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10 September 2021

Volkswagen Group Australia awarded costs in successful class action defence

Volkswagen Group Australia (VGA) has been awarded costs in its successful defence of a class action brought against it in the New South Wales Supreme Court

The matter arose from the global recall of Takata airbags that began in 2018 and has now concluded in Australia.

In June, the Court found that the lead plaintiff, Professor Phillip Dwyer, did not establish any link between the propensity of PSAN (phase-stabilised ammonium nitrate - the chemical used as a propellant in the relevant airbags supplied by Takata) to degrade so as to cause it to explode or malfunction in the inflators installed in Volkswagen vehicles.

Justice Stevenson ruled that Professor Dwyer did not establish that his vehicle was not of acceptable quality when he purchased it.

Nor did the plaintiff establish that he suffered any loss or damage by reason of the installation of a Takata airbag in his vehicle (even if the court had found a defect as claimed), "not least because Volkswagen has, without charge, replaced the Takata airbag with an airbag that is undoubtedly sound".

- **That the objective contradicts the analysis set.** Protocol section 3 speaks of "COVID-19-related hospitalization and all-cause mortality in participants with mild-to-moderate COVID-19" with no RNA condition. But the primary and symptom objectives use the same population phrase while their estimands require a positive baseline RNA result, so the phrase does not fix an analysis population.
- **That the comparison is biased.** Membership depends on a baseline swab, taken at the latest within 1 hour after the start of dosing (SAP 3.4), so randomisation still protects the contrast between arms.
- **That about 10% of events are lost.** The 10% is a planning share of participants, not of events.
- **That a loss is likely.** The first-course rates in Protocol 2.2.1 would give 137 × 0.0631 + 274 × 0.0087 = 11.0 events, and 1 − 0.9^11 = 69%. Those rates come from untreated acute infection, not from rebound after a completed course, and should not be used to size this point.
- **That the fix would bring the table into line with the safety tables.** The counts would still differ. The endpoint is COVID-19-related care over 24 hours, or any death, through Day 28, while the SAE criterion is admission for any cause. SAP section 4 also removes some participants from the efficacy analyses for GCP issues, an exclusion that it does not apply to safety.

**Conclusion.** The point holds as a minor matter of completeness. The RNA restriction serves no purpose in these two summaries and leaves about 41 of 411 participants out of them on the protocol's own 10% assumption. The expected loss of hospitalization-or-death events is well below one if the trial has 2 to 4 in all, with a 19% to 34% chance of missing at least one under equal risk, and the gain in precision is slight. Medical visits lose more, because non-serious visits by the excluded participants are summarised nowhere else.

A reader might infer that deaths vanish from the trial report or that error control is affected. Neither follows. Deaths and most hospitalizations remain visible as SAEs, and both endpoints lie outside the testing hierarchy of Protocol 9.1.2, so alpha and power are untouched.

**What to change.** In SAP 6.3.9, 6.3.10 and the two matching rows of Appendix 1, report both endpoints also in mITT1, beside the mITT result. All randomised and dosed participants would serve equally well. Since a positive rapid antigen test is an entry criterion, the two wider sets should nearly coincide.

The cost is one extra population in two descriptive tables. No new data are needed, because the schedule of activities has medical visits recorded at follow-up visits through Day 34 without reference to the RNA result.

VGA, which maintained that the case brought against it was without merit, showed that there have been no incidents reported of a Takata airbag rupture in any relevant Volkswagen vehicles in the field globally. 

Beginning in February 2016, 20,000 airbag inflators retrieved from Volkswagen vehicles manufactured from 2005 onwards and from various geographical areas around the world with a range of climactic conditions had been tested.

In his June judegment, Justice Stevenson said:  "VW AG's Product Safety Committee determined that there was no systemic risk associated with airbag inflators installed in Volkswagen vehicles that would warrant their recall. Indeed, I was informed that no European regulator has required a recall of Volkswagens fitted with Takata airbags. The results of the Empirical Analysis Program suggest that the airbags are safe."

This week the court determined that the proceedings be formally dismissed, with the plaintiff and the litigation funder funding the class action to be jointly and severally liable for Volkswagen’s costs; on a full indemnity basis in relation to the structural break analysis component of the loss and damage evidence (which was found to be manifestly deficient), and on a party/party basis for the balance of costs.

 

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